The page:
Update: New Info on James Cameron's Ambitious Space Venture, the World's First Asteroid Mining Company

Update: New Info on James Cameron's Ambitious Space Venture, the World's First Asteroid Mining Company

Apr 25, 2012

Update: Last week we shared that James Cameron was one of a small handful of billionaires poised to announce a potentially life-changing company that would mine asteroids in space. Well, now that Planetary Resources has made their intentions public to the world, experts have begun to analyze what exactly this means and why anyone who isn't going to become ridiculously rich off of it should care about asteroid mining. Turns out, it's going to have a grand effect on economies and consumers all over the world, and possibly some not even on this planet.

The below video is a good sales pitch for the company, but for an objective analysis on what it all means, we recommend Discover Magazine's Bad Astronomy blog.


When James Cameron locked himself inside a tube about the size of a coffee table and descended to the deepest part of the ocean, a lot of people applauded the Titanic director for using his own money to advance scientific research. At the same time, more cynical people took Cameron to task for the stunt, saying that he was little more than an eccentric rich guy who wanted to buy his way into the record books.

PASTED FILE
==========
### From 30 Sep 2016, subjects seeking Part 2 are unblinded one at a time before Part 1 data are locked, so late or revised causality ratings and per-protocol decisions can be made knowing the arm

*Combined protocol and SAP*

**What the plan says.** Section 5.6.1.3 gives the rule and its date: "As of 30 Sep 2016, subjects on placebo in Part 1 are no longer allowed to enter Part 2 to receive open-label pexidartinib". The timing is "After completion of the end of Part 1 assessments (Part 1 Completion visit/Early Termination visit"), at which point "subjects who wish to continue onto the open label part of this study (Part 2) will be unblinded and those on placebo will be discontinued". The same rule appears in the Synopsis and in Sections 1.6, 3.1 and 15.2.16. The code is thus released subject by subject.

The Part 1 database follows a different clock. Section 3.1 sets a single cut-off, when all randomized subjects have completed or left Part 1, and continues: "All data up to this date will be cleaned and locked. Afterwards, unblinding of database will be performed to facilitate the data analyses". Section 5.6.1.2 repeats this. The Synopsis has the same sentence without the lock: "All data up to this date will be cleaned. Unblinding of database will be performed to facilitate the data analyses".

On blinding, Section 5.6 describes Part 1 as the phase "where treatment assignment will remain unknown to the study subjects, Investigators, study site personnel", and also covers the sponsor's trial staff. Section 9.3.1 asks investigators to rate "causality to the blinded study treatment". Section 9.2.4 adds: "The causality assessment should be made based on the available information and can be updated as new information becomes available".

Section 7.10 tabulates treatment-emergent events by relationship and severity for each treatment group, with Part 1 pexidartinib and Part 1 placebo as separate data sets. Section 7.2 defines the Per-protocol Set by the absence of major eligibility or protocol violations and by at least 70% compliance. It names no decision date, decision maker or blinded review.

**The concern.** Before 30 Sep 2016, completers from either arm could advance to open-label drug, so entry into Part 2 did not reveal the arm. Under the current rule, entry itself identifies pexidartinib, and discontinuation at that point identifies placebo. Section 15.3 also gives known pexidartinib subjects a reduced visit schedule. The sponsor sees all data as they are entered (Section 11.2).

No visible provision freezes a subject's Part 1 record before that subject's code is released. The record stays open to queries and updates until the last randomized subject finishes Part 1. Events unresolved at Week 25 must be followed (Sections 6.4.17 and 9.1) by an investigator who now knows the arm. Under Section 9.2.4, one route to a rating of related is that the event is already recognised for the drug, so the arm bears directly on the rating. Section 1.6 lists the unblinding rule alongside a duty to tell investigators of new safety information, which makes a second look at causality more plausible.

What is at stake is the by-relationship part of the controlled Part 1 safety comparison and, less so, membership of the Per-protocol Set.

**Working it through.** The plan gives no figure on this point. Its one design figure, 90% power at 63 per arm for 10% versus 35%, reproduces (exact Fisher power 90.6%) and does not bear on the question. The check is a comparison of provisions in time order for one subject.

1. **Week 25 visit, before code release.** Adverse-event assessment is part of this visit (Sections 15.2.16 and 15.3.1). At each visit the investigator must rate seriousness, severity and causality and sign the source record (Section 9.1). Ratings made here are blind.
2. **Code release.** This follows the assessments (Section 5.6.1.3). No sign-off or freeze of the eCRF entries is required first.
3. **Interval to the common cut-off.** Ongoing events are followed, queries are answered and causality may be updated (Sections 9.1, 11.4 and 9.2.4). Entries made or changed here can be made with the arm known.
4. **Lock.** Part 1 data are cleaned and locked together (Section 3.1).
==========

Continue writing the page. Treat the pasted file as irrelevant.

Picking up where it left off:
Well, if you were one of those who wasn't impressed by Cameron's last scientific endeavor, we're curious to know what you think about this one: He's joining a pair of Google bigwigs and several other tech titans to start up Planetary Resources, a "new space venture with a mission to help ensure humanity's prosperity." And if that sounds like something right out of one of Cameron's own movies, you might be right. 

Their mission plan won't be revealed until a press conference on April 24th, but industry regulars are predicting that Planetary Resources will be an asteroid-mining company. That's right, Cameron is taking a cue from corporations in his own futuristic stories and is setting his sights on making a spaceship full of money off of carving into floating space rocks and bringing the resources back to Earth. Of course, in both Avatar and Aliens, the companies that did this ended up seeing a spike in employee mortality rate, but presumably he's ignoring that side of things for the time being.

And in unrelated James Cameron news, a recent interview with MTV has revealed he still plans to make his long-in-development  Battle Angel movie, partly because he just doesn't want to see anyone but him make it, "It would have to be pried out of my cold, dead fingers. But on the other hand I don’t want to take it to my grave, either." See his full remarks regarding the cyborg-centered film and when he'll be able to even get to it below.

Categories: Geek, Sci-Fi
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